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With NBA playoffs underway, players are showing off their talents — and their style

todayApril 24, 2023

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    With NBA playoffs underway, players are showing off their talents — and their style NPR

Josh Christopher, 21, of the Houston Rockets is building his own brand. He's shown above prior to a game against the Atlanta Hawks in November 2022 in Houston, Texas. Carmen Mandato/Getty Images
Josh Christopher, 21, of the Houston Rockets is building his own brand. He’s shown above prior to a game against the Atlanta Hawks in November 2022 in Houston, Texas. Carmen Mandato/Getty Images

NBA style guru Lance Fresh was ahead of the game when it came to taking what players wore beyond the court. “We gotta talk about what the guys are wearing coming to the game … ” he explains. “That’s what they really wanted to talk about. They didn’t want to talk about having a bad game or shooting two for 10.”

The NBA playoffs are underway and players are doing more than just hooping; they are stunting in fresh fits, using fashion as an outlet for them to express themselves – representing their roots and influencing culture beyond the court.

“I always say that your style … is almost like your mouthpiece to the world,” Fresh says. Athletes are looking to build their own brand. “I think with these athletes they’re understanding they’re jumping into the NBA. … You’re a business … if you represent yourself the right way – and we’ve seen that not just with the stars – we’ve seen guys who barely get any playing time get a lot of camera time before the game or get the shoe deals or the brand deals.”

It all began with the kicks. In 1971 the first signature sneaker, the Puma “Clyde” was released, as in New York Knicks legend Walt “Clyde” Frazier. In 1985, Nike dropped the most pervasive shoe in sneaker culture, the Air Jordan. The importance of this cultural moment goes beyond sports and fashion. Jordans were the shoes you could wear on and off the court. It disrupted the line between form and function. It also had a huge impact on athletes’ representation. It solidified a legacy: “Dream It. Do It.”

Michael Jordan's game-worn "Dunk Sole" Air Jordan 1 sneakers on display at Sotheby's in New York City in June 2021. Cindy Ord/Getty Images
Michael Jordan’s game-worn “Dunk Sole” Air Jordan 1 sneakers on display at Sotheby’s in New York City in June 2021. Cindy Ord/Getty Images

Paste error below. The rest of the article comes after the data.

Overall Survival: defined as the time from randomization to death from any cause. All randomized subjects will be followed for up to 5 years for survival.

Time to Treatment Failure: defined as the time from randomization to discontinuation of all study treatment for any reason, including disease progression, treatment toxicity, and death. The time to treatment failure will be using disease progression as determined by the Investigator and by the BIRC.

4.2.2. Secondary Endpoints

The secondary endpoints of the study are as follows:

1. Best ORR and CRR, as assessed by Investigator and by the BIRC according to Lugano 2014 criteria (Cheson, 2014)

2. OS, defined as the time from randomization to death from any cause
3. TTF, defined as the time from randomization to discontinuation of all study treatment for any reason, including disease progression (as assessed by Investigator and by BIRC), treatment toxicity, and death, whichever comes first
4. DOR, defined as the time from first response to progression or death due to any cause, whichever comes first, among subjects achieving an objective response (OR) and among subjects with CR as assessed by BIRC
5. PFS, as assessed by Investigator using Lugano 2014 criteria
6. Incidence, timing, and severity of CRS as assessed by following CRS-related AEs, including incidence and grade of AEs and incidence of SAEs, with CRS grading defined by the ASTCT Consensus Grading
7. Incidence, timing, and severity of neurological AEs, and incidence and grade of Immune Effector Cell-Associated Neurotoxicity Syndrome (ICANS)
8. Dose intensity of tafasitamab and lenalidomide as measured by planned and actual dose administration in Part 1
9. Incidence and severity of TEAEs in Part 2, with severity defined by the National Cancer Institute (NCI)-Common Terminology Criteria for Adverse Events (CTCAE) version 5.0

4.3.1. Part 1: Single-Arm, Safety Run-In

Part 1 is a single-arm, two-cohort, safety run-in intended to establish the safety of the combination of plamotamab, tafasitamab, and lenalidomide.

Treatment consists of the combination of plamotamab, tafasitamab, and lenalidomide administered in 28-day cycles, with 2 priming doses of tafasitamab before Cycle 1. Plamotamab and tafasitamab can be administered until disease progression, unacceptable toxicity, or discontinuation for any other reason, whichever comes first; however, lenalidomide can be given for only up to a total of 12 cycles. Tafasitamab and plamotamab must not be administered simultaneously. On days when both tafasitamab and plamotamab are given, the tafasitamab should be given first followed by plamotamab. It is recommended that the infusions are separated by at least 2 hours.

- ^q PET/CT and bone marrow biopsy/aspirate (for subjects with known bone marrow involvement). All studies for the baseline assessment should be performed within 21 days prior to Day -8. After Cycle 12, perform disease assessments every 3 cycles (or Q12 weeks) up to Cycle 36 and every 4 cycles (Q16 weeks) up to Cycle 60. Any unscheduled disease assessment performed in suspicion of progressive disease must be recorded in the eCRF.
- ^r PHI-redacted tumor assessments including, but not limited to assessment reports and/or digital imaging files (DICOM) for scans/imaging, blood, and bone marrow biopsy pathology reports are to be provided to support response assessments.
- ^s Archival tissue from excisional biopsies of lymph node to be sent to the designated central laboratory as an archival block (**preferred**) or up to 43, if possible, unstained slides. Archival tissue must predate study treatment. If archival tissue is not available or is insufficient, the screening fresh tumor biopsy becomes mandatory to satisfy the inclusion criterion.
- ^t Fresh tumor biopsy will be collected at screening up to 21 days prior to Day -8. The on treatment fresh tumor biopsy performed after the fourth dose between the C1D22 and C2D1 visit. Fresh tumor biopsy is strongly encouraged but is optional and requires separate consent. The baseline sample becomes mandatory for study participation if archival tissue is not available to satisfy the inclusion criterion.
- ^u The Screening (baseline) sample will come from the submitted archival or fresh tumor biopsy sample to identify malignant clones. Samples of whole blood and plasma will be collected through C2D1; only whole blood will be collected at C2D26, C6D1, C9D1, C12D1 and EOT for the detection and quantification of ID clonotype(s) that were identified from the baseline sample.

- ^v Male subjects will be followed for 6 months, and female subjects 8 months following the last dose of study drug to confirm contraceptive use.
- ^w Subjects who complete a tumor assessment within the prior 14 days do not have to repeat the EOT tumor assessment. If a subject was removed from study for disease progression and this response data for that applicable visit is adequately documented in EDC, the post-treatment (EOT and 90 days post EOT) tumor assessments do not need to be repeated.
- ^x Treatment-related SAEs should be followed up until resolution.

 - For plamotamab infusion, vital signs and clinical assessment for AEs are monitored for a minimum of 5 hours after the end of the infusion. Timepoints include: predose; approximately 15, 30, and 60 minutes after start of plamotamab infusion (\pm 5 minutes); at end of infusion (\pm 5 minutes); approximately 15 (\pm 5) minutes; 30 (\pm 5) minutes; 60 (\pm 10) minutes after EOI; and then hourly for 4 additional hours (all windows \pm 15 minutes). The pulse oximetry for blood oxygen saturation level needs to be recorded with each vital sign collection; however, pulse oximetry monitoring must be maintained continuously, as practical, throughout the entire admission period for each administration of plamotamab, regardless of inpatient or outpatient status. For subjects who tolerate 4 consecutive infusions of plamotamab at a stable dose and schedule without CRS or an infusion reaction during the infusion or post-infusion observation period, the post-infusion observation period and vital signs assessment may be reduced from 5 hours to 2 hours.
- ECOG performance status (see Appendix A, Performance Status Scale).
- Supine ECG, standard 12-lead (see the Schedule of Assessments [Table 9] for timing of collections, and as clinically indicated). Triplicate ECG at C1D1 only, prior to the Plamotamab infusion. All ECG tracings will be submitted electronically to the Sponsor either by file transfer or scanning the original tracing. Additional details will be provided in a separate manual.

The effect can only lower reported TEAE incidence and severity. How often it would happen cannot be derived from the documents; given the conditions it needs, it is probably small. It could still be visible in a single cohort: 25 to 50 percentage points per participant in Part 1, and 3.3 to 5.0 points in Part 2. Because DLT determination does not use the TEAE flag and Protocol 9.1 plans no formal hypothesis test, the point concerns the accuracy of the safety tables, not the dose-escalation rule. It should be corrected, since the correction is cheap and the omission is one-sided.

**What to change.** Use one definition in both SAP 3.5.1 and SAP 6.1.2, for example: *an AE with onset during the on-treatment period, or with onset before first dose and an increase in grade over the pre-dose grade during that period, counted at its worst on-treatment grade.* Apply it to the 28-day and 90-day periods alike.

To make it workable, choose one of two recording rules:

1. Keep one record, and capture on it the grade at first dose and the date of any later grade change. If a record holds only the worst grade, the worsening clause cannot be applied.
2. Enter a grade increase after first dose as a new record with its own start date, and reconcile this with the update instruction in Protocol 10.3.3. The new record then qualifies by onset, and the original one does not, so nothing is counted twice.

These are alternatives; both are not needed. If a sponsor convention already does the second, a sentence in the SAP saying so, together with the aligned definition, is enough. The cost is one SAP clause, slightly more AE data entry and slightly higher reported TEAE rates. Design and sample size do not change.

But players haven’t always been allowed to express and represent themselves through their kicks and fits. Before athletes were rocking runways and starting their own clothing brands, the NBA had a dress code, requiring players to wear business or conservative attire before and after games. No chains, shorts, or T-shirts. Some players, like Jason Richardson, called the code racist.

The dress code was put in place in 2005. NBA commissioner David Stern wanted to bring back the Walt “Clyde” Frazier look – he was known for stunting in super fly suits.

Walt "Clyde" Frazier is honored at New York's Madison Square Garden on Dec. 18, 1979.
Ray Stubblebine/AP
Walt “Clyde” Frazier is honored at New York’s Madison Square Garden on Dec. 18, 1979.
Ray Stubblebine/AP

Allen Iverson, at the time with the Philadelphia 76ers, didn’t fit the image with his cornrows and oversized shorts. “He’s the guy who single-handedly challenged it, and they literally had to create the dress code because of him,” Fresh explains.

Josh Christopher, a 21-year-old basketball player for the Houston Rockets, is just one example of an NBA athlete who is embracing the creative intersection of sports and fashion.

“I put on a outfit for the Brooklyn game, and I just saw a kid tag me in a photo of him trying to kind of mimic my outfit. … Somebody might not be in the NBA or play basketball, but like when you get fly and you put on clothes, people gonna rock with you just because they have that love for fashion, too,” says Christopher.

Christopher grew up wearing Vans, Kobe’s on concrete, cut-off sweats, white tees, and baby shorts. Cali vibes through and through. “I just always found clothes to be as like a way to express myself,” Christopher says.

His swag is inspired by former NBA player Nick Young AKA Swaggy P. “I would dye my hair, and I even twisted my hair up — and when he cut his hair I would cut mine, too,” Christopher says. As a kid who grew up in suburban Lancaster, Calif., attending private school, Christopher identified with Swaggy P’s skater style.

Christopher is part of a continued NBA fashion legacy. While he has built his own brand, he is also a Jordan brand athlete. “For me and my deal and for the brand was for me to be myself,” Christopher says. “But at the same time, throw some Js on it with it too … Keep the Js alive.”

Christopher also draws inspiration from his dad and his brother, Pat (who also played for the NBA and is now a designer). They got him hip to the business and art of it. He first started building his personal brand when he wasn’t allowed to profit off his image as an athlete – this was before the NCAA’s NIL (Name, Image, Likeness) policy. Other brands like Russell Westbrook’s Honor the Gift are fueled by aspiration and are invested in their communities.

Fresh sees Westbrook as a trailblazer. The profits from some Honor the Gift drops go toward supporting local causes. Their latest collection draws inspiration from Black history and features modern-day Black equestrians the Compton Cowboys.

“The attention to detail and the dedication to his neighborhood, to where he comes from in LA … if you can still hold onto some of that home … and take that with you in fashion. I think that’s amazing,” Fresh says.